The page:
Less is More: Mastering Curriculum Helps a Small Korean School Deliver a Big Education
By Wendy Won
As an educator in a small, independent international school in South Korea, I’ve experienced how our size and the lack of an outside authority or school board create curriculum continuity challenges. The transient nature of our faculty, a common challenge in international schools, adds to these difficulties. That said, a curriculum mapping tool that allows for the easy sharing of information helps teachers fill in the gaps between grade levels and enables us to do more with fewer teachers―something that can be equally powerful for different reasons in schools large or small.
Sometimes we feel like we’re on an island, but I think it stems from the fact that we’re standalone. Perhaps that’s what brings the teachers and the staff closer. We rely on each other and try to keep each other accountable, which is something I appreciate from our teachers.
The importance of curriculum mapping
Our curriculum mapping tool, Chalk, came about because we needed a uniform digital platform for curriculum and unit planning. We decided that we’re going to have an organization where teachers are actually planning units and sections. It has been very beneficial. According to our Head Teacher Henry Kim, “Organizationally, we can all see a common purpose and in which direction the whole school is going. Each department can see what everybody is trying to accomplish, what standards are being covered, and those not being covered on a day-to-day basis. As a department, I think it’s good because we can all sit down and talk with a concrete plan together.”
From an administrator’s perspective, I look at the curriculum mapping and look at the vertical alignment between the primary and upper elementary grades, using Chalk’s “compare map” function. In departmental meetings, we gather around and compare our maps and see which we were missing and which ones we can add. The trick comes when we’re looking at the jump from upper elementary to grade 5 or 6 to middle school, and then from middle school to high school. Successful grade-to-grade integration is essential.
Closing the gaps
A challenge of being an international school is our staff’s transient nature, so we are looking at gaps and looking at achievement, both short term and long term. For example, we have three new elementary teachers this year, and the teachers that preceded them left templates. They’re able to recognize, ‘okay, the teacher in the previous year covered this much, I can do the same.’ They’re so thankful that there was something there; it keeps them from having to reinvent the wheel. They can focus more on honing the weekly and daily lesson plans. They have their overview of the whole year ready for them. With this information, they can improve the specific units, the assessment, and the day to day, focusing on what students need.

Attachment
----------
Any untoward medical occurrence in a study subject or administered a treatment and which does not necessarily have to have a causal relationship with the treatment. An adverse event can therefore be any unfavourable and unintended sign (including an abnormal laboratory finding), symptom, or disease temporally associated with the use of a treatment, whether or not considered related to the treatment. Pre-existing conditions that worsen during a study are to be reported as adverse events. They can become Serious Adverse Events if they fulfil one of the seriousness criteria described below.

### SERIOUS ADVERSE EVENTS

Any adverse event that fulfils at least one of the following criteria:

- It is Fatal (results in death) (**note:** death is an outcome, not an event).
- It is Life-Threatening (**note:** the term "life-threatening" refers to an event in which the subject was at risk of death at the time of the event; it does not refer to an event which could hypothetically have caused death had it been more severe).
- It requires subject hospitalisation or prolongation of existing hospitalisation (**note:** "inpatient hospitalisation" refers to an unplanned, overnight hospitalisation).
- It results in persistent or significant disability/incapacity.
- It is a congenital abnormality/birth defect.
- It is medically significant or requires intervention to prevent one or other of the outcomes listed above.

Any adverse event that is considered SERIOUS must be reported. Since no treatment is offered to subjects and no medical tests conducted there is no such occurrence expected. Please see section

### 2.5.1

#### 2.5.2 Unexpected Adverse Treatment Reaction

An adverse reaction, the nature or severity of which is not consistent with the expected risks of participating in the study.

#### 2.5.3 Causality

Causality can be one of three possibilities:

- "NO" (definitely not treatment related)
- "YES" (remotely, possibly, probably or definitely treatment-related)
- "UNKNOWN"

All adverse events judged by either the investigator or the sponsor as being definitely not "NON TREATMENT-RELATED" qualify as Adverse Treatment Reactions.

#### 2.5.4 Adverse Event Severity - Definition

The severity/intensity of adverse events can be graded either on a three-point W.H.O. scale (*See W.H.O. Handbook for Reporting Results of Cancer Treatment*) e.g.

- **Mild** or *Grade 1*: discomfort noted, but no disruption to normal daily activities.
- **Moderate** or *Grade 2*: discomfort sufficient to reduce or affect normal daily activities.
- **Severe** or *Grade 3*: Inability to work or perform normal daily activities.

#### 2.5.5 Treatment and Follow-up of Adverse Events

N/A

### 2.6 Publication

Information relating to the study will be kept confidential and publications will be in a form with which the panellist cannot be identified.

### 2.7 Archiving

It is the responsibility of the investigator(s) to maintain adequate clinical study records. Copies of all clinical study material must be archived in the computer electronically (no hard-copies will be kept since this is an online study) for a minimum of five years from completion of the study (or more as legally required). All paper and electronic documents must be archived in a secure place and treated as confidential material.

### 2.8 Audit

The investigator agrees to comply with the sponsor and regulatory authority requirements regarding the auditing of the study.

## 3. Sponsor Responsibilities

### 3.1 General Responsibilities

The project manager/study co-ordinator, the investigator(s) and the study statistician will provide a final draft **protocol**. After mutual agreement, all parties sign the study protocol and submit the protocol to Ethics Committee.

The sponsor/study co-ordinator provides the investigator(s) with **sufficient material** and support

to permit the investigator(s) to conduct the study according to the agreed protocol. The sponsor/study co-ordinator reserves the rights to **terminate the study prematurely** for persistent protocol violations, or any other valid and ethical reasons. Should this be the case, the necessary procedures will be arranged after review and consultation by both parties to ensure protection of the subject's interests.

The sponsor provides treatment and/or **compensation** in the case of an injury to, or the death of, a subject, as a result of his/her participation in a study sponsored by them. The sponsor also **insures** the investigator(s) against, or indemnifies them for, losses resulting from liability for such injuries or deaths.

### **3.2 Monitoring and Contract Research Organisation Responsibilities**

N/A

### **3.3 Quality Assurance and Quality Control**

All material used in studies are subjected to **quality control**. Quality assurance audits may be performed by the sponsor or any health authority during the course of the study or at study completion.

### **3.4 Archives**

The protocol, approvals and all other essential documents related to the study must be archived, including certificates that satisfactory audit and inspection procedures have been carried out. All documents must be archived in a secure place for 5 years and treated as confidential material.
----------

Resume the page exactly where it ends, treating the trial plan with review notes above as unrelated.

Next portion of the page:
I think the idea of having a digital centerpiece like Chalk helps our teachers reflect on their practices – are they doing something that they could improve on, or should they continue because it is a successful lesson? What else do they need to change? I think the idea that something is there truly does help.
Standards are just the beginning
We cover the Next Generation Science Standards and the American Common Core State Standards, but still, we allow some room for teachers to be more creative in terms of their local surroundings and their native countries. For example, if they’re teaching history, they’ll always have at least one unit on Korean history, identifying the relevance and connecting that to the rest of the world.
Even though the main subject might be US history when you get to the 1950s, the teacher might slot in a unit on Korean history and how it is relevant to our students because the main population is Korean nationals or Korean heritage. They may have parents or grandparents who survived the Korean war, so they rely on feedback or do interviews with the grandparents. It’s woven into the unit’s creativity, and that’s something I give leeway for teachers to do. If they feel like they have to deviate a little bit from the standards, they can look at their unit plans and say, ‘Okay, I need to take a step away from US history but let’s also include what’s going on in the rest of the world.’ And then that gets entered into our curriculum tool.
Continuity for the big picture
Our small size and the nature of our tight-knit group tends to make us self-reliant, and the fact that we’ve committed to maximizing Chalk to “power up” our curriculum mapping gives us the flexibility to allow for creativity on the part of our teachers. We can maintain a level of continuity despite our teachers often staying less than three years. Without it, we would be starting from scratch with every new teacher, and keeping up with curricular progress between grades would be extremely problematic. Even interruptions such as those caused by the pandemic are minimized. In sum, having a better grasp of our curriculum allows our small staff to focus on the big picture and provide the best possible education for our students.
The ease with our curriculum mapping software has truly been an immensely helpful tool for us in aligning not only what learning students need at every grade, but also what they need to prepare for the next grade. Chalk and their support team have enabled our school to meet the curricular needs, all with the flexibility and simplicity of use that is extremely teacher-friendly.
About the Author
Wendy Won is the Principal at an independent international school in South Korea
- SmartBrief – Why curriculum mapping matters and how to pull it off
- eSchool News – 5 reasons to adopt an SEL curriculum in your district
- Associated Press – Pressure builds on schools to reopen during pandemic